Crops News

Honeybee populations aren’t as dire as many would have you believe


For more than a decade, we’ve been hearing mainstream media headlines talk about colony collapse disorder and the threat to the nation’s pollinators — and tacked onto that was lots blame against today’s farmers and technologies. Turns out that since 2006, when CCD was first identified, there has been a steady increase in honeybee populations. Now, we’re looking at bee numbers reaching a 20-year high, according to data pulled by The Washington Post.

“Beemaggeon” — or whatever media click-baity name people wanted to give it — is something that is being addressed, and has been for many years. After all, companies like Syngenta and Bayer and Monsanto have long had pollinator programs in place, though anti-GMO groups have opposed pollinator efforts by those same companies. (To what end, we’re not sure, since it looks like the ag companies are helping in a big way.)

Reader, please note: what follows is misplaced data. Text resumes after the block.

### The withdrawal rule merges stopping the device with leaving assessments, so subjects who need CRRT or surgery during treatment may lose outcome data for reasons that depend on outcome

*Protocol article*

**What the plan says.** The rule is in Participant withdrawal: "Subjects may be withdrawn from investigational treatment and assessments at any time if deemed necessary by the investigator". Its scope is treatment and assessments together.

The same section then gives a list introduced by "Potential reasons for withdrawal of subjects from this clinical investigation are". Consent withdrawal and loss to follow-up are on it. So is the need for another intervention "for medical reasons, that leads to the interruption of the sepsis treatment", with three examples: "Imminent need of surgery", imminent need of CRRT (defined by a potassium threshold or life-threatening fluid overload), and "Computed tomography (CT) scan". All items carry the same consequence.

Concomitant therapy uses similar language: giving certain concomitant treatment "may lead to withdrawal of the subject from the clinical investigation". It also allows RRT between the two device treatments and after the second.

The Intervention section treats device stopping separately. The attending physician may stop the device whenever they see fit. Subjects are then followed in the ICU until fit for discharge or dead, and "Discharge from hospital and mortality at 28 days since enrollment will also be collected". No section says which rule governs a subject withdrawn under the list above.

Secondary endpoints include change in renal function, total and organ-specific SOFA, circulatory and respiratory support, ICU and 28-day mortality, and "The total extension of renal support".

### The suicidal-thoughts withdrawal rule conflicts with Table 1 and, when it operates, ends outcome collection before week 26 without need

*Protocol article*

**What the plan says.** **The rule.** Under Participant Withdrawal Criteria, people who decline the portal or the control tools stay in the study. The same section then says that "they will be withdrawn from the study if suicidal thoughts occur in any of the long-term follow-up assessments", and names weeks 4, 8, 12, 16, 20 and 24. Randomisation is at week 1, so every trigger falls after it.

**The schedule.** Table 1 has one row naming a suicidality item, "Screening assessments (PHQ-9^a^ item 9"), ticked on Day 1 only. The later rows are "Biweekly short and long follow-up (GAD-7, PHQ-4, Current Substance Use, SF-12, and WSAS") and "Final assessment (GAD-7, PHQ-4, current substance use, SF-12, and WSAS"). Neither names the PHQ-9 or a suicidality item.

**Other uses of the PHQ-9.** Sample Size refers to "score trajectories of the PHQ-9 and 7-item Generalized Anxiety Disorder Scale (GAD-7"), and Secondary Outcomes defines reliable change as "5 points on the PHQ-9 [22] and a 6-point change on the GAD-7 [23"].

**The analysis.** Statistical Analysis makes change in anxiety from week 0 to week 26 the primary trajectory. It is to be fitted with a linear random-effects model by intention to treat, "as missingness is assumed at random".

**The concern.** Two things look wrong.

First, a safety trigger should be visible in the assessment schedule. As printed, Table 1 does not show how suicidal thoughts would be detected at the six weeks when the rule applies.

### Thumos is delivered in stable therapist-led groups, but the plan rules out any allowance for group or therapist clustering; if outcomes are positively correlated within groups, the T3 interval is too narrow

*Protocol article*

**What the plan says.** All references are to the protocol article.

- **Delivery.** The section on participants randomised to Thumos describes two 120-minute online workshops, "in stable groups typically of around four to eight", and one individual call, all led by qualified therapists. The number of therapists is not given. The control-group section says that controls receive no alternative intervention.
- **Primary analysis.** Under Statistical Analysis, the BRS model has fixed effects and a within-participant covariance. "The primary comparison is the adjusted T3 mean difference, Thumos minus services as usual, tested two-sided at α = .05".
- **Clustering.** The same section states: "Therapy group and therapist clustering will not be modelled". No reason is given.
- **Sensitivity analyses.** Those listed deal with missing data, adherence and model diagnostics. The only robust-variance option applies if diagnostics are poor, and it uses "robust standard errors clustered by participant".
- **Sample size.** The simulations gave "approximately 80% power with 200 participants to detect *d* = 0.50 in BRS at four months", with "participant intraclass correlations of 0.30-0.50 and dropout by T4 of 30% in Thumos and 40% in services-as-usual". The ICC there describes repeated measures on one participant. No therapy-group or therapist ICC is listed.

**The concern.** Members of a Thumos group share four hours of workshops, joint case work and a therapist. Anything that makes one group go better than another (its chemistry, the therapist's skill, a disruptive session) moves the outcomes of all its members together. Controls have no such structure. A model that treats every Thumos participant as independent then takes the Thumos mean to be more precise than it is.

The Washington Post’s story is really no surprise — just a few weeks ago, we reported that the rate of colony loss hit a years-long low point, but that news largely flew under the radar amid the broader CCD blame agenda from anti-ag activists.

Anecdotal data supports the hard data, as many farmers we have spoken with who have hives have been reporting that things are definitely looking up in recent years. If you want to see where honey data is right now, which is a good measure of CCD, check out this link.

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